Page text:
Mr. Davidson was married, in 1876, to Miss Ida Fitch, a daughter of Joseph P. and Frances F. (Guyer) Fitch, of Eldorado, Kan. She died, in 1883, leaving a son, Frank Oakley, born in 1877, and now a prominent young business man of Wichita. He is married, his wife having been a Miss Elsie Bell, of Chicago. in 1887 the father was married to Miss Bessie Carver, of Jacksonville, Ill. Of this latter union two children have been born: Bessie Oakley is attending a young ladies' school in the East, and James Ogden is attending the Wichita public schools.

James Oakley Davidson is also just as prominent in the social and fraternal life of Wichita as in its business circles. He is a thirty-second degree Scottish Rite Mason, is a Noble of the Mystic Shrine, and an Elk. He is a member of the Wichita Chamber of Commerce; a member and director of the Wichita Commercial Club; a director of the Fourth National Bank; a director of the Kansas Gas & Electric Company; is president of the Hutchinson Gas & Fuel Company; president of the Newton Gas & Fuel Company; a director of the Union Stock Yards Company, and president of the Southern Development Company, of Coffeyville, Kan. He is a Republican in politics, and though frequently importuned by his friends to do such, has never been a candidate for office. He is possessed of the spirit of his patriotic ancestors and is a member of the Sons of the American Revolution.

The name of James Oakley Davidson has been so indelibly carved on the early history of the city of Wichita that not even time can efface it. A man of large heart, kindly way, and quiet demeanor, he is a splendid type of those plain, unassuming, cool-headed, successful, Scotch-bred citizens, which form so potent and so integral a part in the personnel and make-up of the American nation. Preëminently Wichita's most estimable citizen, his name deserves to be written in letters of gold in the annals of both his city and his state.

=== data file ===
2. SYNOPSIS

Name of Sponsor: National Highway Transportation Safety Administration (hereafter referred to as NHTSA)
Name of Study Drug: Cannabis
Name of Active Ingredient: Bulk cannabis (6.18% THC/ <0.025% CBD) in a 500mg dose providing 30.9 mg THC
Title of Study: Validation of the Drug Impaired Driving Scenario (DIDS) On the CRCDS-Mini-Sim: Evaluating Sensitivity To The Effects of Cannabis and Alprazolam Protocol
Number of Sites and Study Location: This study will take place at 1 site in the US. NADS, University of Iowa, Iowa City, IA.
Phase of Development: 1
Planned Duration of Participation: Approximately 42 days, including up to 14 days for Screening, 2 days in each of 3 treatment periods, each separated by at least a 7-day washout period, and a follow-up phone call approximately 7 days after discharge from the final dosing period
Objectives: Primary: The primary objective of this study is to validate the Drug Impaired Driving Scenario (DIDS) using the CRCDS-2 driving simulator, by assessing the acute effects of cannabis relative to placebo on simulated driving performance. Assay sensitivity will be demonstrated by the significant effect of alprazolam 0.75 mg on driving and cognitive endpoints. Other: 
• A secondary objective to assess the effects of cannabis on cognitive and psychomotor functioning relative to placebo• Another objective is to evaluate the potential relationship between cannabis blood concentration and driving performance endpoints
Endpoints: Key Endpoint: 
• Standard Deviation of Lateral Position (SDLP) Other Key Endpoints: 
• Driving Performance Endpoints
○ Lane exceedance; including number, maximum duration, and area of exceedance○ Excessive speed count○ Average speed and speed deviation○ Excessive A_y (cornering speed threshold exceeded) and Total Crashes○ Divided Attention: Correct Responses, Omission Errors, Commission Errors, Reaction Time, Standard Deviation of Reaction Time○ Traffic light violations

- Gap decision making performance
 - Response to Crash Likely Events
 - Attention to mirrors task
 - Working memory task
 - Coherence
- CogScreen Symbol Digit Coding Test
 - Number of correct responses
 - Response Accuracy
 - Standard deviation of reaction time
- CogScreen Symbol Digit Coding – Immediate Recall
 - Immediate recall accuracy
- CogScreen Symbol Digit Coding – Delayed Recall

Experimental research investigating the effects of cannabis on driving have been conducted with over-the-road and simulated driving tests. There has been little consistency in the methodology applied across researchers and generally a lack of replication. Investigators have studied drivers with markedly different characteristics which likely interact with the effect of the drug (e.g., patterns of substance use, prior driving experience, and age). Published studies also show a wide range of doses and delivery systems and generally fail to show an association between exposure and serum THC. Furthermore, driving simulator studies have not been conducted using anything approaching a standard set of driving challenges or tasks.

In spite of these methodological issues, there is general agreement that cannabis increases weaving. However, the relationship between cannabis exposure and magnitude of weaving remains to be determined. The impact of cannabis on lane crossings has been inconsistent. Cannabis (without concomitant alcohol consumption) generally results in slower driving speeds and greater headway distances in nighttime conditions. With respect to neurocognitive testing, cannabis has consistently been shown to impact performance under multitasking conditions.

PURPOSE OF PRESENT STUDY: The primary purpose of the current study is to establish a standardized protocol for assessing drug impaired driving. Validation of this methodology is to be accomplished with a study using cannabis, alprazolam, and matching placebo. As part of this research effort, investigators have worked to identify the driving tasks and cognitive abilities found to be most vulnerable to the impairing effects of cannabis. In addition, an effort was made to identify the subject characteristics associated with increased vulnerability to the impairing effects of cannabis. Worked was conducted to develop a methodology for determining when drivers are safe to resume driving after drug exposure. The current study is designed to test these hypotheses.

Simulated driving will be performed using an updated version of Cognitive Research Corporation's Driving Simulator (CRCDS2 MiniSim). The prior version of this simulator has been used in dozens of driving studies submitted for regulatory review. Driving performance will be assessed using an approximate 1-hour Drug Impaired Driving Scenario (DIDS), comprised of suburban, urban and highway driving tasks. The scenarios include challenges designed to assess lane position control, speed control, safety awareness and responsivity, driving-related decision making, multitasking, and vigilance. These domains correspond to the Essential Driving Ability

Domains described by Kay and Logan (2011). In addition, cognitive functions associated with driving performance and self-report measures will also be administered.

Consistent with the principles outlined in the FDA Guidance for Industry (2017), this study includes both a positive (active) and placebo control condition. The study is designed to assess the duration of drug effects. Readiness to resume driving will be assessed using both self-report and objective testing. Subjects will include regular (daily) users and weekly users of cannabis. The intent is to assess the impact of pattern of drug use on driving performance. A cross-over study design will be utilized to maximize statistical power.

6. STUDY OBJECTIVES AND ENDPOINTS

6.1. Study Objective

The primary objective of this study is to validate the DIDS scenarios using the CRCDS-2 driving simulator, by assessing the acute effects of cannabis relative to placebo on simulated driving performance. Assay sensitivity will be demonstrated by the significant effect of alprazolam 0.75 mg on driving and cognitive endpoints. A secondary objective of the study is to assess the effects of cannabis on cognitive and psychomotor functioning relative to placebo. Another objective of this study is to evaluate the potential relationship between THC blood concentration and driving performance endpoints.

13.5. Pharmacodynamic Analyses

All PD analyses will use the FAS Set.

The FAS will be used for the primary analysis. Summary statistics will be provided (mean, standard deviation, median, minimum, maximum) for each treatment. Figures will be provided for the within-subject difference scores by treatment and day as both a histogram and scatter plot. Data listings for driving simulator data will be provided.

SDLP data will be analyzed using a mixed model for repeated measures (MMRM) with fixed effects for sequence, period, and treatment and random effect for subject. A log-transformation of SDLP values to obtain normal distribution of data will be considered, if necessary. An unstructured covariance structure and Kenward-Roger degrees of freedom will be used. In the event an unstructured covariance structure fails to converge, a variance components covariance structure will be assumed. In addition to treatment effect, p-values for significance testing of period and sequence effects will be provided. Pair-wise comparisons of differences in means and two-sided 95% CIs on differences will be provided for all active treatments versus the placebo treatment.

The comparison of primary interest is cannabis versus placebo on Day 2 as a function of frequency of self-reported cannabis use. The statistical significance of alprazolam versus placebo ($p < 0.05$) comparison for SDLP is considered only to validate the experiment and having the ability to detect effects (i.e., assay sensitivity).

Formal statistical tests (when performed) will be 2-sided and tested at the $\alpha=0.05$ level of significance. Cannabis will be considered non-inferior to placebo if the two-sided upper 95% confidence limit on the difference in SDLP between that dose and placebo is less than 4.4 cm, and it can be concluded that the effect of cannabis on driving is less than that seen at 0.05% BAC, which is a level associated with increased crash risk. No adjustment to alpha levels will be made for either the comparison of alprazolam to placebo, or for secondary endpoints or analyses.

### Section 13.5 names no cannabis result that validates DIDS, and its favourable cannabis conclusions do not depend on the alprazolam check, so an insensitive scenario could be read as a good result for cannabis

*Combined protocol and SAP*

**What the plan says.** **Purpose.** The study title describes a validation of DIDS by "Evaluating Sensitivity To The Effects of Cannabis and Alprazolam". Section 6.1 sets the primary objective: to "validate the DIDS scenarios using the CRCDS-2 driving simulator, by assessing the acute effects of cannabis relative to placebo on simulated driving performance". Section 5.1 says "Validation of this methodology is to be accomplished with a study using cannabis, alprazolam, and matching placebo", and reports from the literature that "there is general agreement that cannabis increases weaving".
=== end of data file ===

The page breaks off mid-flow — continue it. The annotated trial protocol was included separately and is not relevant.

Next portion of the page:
Pages 208-212 from volume III, part 1 of Kansas: a cyclopedia of state history, embracing events, institutions, industries, counties, cities, towns, prominent persons, etc. ... / with a supplementary volume devoted to selected personal history and reminiscence. Standard Pub. Co. Chicago : 1912. 3 v. in 4. : front., ill., ports.; 28 cm. Vols. I-II edited by Frank W. Blackmar. Transcribed December 2002 by Carolyn Ward. This volume is identified at the Kansas State Historical Society as microfilm LM195. It is a two-part volume 3.